Proposed Circumcision Ban Struck From San Francisco Ballot

PHOTO: Lloyd Schofield crusaded for San Francisco to vote on a circumcision ban across the county, but now, a judge has called it "expressly preempted" by state law.
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It looks as if the City by the Bay won't vote on a circumcision ban after all.

San Francisco Superior Court Judge Loretta Giorgi ruled Thursday that the measure to criminalize circumcision must be withdrawn from the November ballot because it would violate a California law that makes regulating medical procedures a state -- not a city -- matter.

Giorgi then ordered San Francisco's election director to remove the measure from city ballots.

The ban would have made it illegal to "circumcise, excise, cut or mutilate the whole or any part of the foreskin, testicles or penis of another person who has not attained the age of 18 years." And under that ban, any person who performed circumcisions would face a misdemeanor charge and have to pay up to a fine of up to $1,000 or serve a maximum of one year in prison.

San Francisco resident Lloyd Schofield spearheaded the movement with a group of local "intactivists," people who believe that infant boys have the right to keep their foreskin intact. Together they created an advocacy group called the Prohibition of Genital Cutting of Male Minors.

Last May, San Francisco city officials said that Schofield had collected enough signatures -- more than 12,000 -- to put the measure on the upcoming city ballot.

"The foreskin is there for a reason," Schofield told ABC News. "It's not a birth defect. It serves an important function in a man's life, and nobody has a right to perform unnecessary surgery on another human being."

Circumcision, performed on 8-day-old males, is an important ritual in the Jewish -- and Muslim -- faiths. Marc Stern, associate general counsel for legal advocacy at the American Jewish Committee, said the Jewish community was "clearly appalled" by the proposed ban.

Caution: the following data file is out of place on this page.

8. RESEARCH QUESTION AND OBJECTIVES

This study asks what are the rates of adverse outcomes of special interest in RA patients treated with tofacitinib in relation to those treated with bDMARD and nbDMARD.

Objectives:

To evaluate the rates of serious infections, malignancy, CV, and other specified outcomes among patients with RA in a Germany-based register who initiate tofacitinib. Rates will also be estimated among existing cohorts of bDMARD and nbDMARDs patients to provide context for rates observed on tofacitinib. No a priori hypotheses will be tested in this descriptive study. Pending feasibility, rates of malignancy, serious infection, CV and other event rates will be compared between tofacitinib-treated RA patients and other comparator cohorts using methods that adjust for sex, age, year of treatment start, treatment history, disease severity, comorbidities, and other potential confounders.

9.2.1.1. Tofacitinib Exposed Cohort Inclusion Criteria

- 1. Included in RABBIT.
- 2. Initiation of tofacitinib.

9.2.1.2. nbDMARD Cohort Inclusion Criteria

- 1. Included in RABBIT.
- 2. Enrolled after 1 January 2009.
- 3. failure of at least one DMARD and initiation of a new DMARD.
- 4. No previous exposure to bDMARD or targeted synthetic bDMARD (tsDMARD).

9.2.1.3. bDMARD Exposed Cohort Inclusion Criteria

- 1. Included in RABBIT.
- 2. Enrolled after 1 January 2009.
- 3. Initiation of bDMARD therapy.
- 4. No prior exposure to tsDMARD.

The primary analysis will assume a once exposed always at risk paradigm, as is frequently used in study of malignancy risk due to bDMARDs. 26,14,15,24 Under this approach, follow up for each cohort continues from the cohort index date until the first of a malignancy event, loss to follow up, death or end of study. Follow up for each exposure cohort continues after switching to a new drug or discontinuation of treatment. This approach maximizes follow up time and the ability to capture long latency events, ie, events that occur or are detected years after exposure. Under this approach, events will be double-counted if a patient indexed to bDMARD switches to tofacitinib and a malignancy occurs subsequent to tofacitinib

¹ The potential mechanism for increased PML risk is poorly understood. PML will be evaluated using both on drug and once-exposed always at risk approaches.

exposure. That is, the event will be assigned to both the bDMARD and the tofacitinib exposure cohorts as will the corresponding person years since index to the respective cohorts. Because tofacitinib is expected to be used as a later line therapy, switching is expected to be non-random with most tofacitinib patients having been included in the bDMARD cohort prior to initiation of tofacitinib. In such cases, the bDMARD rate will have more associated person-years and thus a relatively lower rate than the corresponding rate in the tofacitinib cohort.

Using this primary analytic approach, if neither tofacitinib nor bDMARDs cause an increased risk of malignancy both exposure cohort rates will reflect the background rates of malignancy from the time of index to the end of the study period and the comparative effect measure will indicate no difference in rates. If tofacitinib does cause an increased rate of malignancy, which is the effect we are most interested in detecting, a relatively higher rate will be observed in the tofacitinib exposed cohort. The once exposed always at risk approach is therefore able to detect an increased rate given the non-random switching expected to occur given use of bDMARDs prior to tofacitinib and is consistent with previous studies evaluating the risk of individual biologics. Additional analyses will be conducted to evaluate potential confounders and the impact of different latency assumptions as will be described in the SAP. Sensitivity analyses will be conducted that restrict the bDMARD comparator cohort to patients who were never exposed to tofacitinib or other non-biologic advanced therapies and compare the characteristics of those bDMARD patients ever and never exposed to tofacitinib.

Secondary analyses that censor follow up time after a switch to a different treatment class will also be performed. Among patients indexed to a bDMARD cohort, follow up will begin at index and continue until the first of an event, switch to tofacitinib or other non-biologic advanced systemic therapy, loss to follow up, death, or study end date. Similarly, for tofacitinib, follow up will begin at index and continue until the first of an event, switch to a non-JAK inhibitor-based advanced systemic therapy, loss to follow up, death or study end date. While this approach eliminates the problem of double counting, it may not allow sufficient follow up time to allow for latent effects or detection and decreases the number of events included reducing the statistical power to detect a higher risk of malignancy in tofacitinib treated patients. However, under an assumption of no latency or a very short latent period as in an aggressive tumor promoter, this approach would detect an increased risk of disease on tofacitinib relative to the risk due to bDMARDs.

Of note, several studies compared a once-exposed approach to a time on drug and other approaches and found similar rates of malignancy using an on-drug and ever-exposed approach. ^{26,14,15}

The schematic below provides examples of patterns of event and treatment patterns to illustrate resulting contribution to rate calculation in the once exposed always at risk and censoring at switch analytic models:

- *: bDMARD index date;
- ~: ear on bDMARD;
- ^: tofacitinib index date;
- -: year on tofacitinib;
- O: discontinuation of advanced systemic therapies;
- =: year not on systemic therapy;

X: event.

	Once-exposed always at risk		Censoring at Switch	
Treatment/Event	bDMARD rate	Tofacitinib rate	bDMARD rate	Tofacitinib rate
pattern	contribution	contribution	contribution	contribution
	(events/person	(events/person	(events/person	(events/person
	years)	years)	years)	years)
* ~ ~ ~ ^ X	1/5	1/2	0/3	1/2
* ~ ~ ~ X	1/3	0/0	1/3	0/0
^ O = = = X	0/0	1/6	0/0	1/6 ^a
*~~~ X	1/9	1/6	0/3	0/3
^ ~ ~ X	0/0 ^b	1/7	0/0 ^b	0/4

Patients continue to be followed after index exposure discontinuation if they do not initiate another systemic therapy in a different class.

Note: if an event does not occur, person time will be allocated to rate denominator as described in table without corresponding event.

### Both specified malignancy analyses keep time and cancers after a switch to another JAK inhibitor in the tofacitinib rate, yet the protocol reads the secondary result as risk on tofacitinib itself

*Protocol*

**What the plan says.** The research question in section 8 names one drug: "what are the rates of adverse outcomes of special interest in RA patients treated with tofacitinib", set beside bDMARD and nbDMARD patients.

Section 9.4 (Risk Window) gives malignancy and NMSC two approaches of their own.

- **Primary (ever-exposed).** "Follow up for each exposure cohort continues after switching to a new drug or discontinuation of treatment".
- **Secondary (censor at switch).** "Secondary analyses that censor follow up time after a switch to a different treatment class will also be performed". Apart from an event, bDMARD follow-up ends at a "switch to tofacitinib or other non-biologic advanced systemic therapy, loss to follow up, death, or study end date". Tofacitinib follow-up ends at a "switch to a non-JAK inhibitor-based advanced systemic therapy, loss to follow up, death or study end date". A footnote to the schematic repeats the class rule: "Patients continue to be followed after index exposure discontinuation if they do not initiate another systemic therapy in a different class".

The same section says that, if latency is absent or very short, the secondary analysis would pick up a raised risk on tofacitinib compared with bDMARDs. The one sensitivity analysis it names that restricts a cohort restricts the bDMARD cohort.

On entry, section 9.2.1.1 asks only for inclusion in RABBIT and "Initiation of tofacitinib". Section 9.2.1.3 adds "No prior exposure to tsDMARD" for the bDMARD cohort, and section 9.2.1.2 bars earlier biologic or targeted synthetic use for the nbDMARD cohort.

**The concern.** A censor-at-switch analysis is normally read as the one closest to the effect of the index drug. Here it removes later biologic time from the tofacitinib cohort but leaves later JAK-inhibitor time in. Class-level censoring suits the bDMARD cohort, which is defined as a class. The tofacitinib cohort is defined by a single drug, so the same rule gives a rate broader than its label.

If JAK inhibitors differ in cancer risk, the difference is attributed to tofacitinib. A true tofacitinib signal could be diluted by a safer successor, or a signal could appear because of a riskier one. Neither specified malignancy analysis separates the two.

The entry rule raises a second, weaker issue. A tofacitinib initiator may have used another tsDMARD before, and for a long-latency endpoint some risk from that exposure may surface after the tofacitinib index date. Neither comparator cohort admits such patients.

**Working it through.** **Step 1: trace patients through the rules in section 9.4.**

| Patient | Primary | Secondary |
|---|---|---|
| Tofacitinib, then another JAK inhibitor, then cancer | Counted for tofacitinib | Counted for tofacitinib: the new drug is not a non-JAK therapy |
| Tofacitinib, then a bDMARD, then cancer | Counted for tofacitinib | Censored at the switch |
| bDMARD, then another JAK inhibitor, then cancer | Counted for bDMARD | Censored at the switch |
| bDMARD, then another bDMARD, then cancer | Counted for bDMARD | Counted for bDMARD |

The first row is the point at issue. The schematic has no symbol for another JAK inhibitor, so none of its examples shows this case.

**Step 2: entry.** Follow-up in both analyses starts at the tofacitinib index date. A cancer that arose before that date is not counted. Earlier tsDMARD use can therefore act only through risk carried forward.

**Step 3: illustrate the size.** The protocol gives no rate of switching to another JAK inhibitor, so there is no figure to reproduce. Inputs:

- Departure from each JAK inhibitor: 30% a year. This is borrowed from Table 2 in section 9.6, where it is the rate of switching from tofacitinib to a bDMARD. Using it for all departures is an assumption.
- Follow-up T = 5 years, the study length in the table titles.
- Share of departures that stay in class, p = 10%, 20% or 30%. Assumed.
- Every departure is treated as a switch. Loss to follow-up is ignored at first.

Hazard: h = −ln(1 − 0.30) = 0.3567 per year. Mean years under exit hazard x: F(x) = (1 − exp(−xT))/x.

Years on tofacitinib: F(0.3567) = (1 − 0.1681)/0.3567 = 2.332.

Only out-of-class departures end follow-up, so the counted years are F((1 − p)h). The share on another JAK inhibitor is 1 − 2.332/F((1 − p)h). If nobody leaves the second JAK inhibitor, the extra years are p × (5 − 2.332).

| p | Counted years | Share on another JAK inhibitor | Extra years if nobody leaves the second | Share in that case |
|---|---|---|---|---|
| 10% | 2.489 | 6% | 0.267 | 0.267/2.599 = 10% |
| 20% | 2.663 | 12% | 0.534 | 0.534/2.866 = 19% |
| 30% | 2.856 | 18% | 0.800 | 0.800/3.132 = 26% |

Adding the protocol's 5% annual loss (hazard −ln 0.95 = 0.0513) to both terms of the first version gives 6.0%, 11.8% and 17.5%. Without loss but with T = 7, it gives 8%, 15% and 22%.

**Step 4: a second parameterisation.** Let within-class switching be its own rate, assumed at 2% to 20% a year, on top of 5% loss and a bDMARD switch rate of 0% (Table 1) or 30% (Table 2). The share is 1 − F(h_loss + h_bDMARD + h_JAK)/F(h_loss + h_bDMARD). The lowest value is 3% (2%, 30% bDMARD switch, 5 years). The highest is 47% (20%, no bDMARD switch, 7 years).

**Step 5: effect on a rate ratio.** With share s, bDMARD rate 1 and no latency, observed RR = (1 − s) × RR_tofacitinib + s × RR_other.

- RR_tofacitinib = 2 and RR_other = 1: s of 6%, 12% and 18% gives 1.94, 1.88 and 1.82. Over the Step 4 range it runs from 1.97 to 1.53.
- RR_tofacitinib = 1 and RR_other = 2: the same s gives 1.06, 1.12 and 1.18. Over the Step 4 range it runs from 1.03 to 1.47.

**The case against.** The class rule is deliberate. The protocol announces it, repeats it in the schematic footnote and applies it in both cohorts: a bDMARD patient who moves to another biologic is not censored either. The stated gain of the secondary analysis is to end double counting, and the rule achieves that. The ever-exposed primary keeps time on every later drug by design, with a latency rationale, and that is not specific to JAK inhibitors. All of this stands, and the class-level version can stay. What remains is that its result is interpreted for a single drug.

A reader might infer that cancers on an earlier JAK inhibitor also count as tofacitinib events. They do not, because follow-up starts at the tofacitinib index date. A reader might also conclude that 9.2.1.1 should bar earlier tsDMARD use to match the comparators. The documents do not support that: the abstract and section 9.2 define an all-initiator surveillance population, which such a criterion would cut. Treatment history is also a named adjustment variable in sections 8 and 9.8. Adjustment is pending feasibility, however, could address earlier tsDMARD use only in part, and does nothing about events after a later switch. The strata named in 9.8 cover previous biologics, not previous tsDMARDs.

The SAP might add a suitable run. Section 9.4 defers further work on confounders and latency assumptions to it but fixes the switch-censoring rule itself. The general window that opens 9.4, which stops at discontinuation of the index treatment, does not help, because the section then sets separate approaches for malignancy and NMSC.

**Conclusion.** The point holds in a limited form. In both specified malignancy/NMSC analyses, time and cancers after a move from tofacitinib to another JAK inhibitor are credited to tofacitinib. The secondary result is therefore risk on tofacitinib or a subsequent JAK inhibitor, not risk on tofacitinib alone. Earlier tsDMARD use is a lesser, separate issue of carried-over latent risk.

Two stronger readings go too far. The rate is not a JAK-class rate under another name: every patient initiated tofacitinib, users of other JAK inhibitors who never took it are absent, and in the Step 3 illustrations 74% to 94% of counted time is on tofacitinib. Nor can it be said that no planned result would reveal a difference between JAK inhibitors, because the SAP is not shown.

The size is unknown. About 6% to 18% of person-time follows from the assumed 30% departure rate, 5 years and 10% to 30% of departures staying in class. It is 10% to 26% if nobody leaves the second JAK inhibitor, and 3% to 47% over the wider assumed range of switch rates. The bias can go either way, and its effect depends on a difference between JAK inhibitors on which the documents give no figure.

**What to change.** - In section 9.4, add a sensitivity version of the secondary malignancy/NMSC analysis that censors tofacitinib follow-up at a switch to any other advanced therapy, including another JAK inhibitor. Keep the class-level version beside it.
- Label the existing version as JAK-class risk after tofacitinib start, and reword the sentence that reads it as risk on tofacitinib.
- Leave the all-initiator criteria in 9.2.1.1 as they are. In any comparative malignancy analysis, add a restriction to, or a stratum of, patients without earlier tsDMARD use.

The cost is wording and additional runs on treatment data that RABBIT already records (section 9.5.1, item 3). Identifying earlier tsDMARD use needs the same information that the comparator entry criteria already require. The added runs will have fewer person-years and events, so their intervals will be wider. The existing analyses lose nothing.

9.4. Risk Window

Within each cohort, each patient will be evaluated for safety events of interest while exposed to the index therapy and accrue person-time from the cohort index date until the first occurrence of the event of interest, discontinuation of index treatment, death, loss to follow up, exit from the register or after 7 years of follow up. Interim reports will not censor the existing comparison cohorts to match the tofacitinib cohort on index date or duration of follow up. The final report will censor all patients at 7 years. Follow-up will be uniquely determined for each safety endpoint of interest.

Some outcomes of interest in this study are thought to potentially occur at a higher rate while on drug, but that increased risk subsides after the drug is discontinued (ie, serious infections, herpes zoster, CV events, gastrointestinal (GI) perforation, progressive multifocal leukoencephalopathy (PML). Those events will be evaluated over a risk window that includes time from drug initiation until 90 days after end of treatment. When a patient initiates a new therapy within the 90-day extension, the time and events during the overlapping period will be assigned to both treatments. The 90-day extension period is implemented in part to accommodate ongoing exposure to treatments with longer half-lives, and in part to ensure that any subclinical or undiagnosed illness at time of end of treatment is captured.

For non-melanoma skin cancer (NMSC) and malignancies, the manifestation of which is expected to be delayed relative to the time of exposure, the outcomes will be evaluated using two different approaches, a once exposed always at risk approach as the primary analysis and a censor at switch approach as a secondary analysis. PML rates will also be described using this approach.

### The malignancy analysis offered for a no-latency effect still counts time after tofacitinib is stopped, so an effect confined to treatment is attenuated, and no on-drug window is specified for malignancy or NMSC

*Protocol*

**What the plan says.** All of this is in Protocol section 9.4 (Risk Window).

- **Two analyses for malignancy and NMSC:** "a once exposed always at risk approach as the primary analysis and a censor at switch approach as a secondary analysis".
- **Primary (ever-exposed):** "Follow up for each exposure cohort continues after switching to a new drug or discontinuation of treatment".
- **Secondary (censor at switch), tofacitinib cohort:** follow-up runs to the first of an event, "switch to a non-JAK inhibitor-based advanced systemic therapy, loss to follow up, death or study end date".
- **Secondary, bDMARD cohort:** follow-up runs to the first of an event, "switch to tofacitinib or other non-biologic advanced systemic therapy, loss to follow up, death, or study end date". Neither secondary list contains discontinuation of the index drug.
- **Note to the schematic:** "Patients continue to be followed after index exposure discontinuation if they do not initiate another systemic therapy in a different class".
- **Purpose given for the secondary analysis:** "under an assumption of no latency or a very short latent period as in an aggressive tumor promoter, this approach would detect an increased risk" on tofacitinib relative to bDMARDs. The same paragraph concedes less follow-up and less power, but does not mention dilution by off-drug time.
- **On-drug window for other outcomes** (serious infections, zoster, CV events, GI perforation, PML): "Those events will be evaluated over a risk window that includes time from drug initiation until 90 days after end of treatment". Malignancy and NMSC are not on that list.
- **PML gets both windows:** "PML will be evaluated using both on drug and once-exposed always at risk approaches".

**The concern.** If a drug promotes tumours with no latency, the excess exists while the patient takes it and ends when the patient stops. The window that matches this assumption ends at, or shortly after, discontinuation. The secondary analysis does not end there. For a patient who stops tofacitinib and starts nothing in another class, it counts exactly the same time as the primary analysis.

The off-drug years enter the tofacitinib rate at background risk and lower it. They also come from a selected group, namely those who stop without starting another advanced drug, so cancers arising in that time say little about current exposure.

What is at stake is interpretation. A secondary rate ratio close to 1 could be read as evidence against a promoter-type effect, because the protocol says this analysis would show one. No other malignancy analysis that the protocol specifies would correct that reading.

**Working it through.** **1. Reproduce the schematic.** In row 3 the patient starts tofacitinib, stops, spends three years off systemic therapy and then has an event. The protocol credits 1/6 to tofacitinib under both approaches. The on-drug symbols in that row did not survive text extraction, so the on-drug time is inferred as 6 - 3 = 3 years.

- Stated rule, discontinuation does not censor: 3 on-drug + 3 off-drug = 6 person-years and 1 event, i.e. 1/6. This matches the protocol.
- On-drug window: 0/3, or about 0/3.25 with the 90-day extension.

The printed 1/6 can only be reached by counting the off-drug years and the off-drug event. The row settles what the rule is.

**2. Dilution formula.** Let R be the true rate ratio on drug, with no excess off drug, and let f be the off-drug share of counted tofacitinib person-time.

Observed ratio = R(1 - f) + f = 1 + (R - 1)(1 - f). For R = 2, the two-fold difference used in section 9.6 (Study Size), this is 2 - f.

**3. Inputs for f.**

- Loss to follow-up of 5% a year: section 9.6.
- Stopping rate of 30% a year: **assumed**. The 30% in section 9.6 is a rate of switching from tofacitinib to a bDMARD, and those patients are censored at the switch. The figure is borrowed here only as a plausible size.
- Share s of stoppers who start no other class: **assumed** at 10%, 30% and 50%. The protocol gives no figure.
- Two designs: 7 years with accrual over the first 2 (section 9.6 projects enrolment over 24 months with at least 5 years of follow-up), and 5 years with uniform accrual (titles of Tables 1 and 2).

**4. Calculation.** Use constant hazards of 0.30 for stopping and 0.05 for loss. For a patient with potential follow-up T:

"This is the most direct assault on Jewish religious practice in the United States," said Stern. "It's unprecedented in American Jewish life."

"We would agree with the Jewish religious and legal scholars regarding the practice, and ... to my knowledge, there is no compelling medical reason to ban it," said Ibrahim Ramey, the human civil rights program director at the Muslim American Society Freedom Foundation. "There are religious sensitivities that are involved and the decision to circumcise ought best be left to the parents of the child, and not a political referendum."

Stern said that the Jewish community has held strategy meetings to diminish the proposal.

"We want to erase the message that anyone else can try to take away a central ritual, practiced for centuries without harm, to make sure no one tries to replicate this," Stern said.

AAP and Circumcision

According to the Centers for Disease Control and Prevention, the rate of circumcision among baby boys in the United States seems to be declining. The government agency found that the incidence of circumcision dropped from 56 percent in 2006 to 32.5 percent in 2009. But those numbers do not include procedures performed outside of hospitals, including Jewish rituals that are usually performed in the home, or circumcisions that were not reimbursed by insurance.

While the American Academy of Pediatrics said there is some scientific evidence that points to potential medical benefits, but the data are insufficient for the organization to recommend routine circumcision in newborns.

"No medical association promotes circumcision," said Schofield. "If there was sound and repeated scientific evidence, there'd be a medical association promoting it."

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